The use of numerous cancer biomarkers increases both the sensitivity and specificity of cancer assays and the NBC demonstrates the capacity for multiplexed tests (Harris et al., 2007). First, beads in redundancies of three and sensitized to either CEA, Her-2/Neu, and CA125, were arranged in a 4 × 5 chip along with isotype control beads. All beads produced signal upon introduction of all three antigens, in buffer, at concentrations near the dose curve maximum, as well as a 9.2 nM cocktail of all detecting antibodies. When only Her-2/Neu antigen and the detecting antibody cocktail was introduced, signal from the specific interaction between immobilized Her-2/Neu antigen and Her-2/Neu detection bioconjugate was S = 20.2 with a small amount of signal cross talk emanating from the CEA (S = 0.03) and CA125 non-specific beads (S = 0.97). This experiment was repeated for CEA and CA125 analytes and the strong, specific signal normalized to a value of unity (Fig. 5). Signal from non-specific beads was less than 5% of the most intense, specific signal for all three experiments. An analogous series of assays in which all three antigens at values near the dose curve maximum, i.e. 25 ng/mL for CEA were introduced concurrently, followed by sequential interrogation by a single detection antibody (3.7 nM) resulted in non-specific interactions that were less than 5% of the specific signal. This data demonstrates the utility of the NBC sensor as a highly specific, multiplexed tool for diagnostic profiles of complex fluids.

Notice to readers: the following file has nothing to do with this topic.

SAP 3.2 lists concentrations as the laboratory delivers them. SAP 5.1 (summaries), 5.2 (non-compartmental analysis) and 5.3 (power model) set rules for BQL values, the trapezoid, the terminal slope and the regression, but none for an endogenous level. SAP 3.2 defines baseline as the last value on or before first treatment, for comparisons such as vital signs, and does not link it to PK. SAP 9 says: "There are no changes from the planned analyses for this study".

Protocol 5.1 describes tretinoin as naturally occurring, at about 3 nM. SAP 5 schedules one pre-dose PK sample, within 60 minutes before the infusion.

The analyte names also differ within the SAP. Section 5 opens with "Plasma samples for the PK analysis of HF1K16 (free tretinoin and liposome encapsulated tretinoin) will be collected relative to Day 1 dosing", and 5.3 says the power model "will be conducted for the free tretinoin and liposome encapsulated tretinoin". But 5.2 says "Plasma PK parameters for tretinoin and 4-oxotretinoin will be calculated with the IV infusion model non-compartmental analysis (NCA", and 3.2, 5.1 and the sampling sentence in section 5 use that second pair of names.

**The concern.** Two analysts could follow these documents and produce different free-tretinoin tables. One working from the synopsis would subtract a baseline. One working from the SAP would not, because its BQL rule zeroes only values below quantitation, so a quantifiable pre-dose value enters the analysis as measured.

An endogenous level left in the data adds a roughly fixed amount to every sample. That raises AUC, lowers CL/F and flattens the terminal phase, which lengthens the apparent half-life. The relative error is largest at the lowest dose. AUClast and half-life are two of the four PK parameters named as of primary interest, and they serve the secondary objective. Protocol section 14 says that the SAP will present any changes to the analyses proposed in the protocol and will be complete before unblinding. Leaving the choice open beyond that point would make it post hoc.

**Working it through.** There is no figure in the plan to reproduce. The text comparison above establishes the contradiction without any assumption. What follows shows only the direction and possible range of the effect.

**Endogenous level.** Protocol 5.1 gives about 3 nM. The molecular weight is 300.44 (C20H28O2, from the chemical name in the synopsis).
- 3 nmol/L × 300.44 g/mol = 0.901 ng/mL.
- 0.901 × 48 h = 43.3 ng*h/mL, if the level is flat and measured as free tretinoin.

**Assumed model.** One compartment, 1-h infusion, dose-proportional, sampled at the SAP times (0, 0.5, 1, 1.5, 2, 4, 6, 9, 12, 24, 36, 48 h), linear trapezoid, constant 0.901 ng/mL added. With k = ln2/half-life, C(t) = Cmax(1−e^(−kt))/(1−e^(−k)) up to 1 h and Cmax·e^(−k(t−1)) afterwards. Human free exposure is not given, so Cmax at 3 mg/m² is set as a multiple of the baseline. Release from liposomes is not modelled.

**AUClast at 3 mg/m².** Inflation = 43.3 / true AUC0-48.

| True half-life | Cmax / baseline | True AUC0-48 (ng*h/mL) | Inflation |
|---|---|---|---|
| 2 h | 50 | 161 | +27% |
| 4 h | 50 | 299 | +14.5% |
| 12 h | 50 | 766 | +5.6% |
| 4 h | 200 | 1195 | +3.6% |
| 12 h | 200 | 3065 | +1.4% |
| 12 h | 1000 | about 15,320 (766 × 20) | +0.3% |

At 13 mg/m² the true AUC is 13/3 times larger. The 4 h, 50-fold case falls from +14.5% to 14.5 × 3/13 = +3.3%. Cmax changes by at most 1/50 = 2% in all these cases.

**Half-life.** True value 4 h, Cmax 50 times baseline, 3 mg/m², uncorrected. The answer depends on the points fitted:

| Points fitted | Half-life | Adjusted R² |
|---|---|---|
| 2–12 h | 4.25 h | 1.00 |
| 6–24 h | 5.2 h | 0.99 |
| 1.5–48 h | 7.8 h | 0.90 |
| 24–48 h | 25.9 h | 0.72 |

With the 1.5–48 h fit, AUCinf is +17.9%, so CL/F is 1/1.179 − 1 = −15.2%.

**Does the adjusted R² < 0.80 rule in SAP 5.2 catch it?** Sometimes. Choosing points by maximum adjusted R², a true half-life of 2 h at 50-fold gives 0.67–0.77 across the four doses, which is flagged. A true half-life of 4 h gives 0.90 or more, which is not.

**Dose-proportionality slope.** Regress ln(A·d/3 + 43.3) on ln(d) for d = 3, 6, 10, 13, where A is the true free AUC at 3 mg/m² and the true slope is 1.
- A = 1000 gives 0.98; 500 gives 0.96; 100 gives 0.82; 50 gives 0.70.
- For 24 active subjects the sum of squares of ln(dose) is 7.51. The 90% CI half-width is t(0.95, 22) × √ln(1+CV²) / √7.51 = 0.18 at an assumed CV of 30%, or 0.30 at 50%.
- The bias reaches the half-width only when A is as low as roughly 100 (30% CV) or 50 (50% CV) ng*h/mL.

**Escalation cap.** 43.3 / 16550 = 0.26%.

To demonstrate the capacity of the NBC system to perform a multiplexed assay within a single bead, beads functionalized with 1.0 mg/mL CEA or 1.0 mg/mL CA125 specific capture antibodies (or both antibodies at 1.0 mg/mL) were arrayed on a single chip along with beads conjugated to isotype control antibody. Both antigens and a cocktail of relevant fluorescently labeled detection antibodies at (1:100 dilution or 3.7 nM) were introduced into the NBC. Here, detecting antibody specific to CEA fluoresces green (QD 565), and CA125 antibody is red (QD 655). Here, as expected, the CA125 sensitized beads fluoresced red, while the CEA sensitized beads fluoresced green as collected by the appropriate filter cubes specific to each color (see Supplementary S.3 for optical consideration). As seen in Figure 6, the dual-function beads, which fluoresced orange after this assay, demonstrate efficient detection of both captured analytes. For assays at concentrations near the dose curve maximum (25 ng/mL CEA and 300 U/mL CA125), the S/N values for the dual function and singly selective CA 125 beads are not significantly different at 1.59 ± 0.25 and 1.79 ± 0.30, respectively. Similarly, S/N values for single and doubly selective CEA beads are 130 ± 12 and 104 ± 22. Differences between the two assays systems are due to non-specific binding of detecting antibody.
The CEA-specific signal response achieved by both CEA-sensitized and dual-function beads is statistically identical across the physiologically interesting region and is independent of CA125 antigen (0–400 U/mL) presence (Fig. 6b). This is the first demonstration of multianalyte detection on a single bead with this NBC system type. The additional element of multiplexed capacity demonstrated here via multiple colors on individual beads, allow an increased number of independent assay systems to achieve robust measurements in the same miniaturized space. In addition, as UV light easily excites different color QDs (corresponding to unique analytes), this novel multiplexing scheme, in tandem with a dual bandpass emission filter and color CCD detector, would not increase analyzer optical requirements, a design critical for POC systems.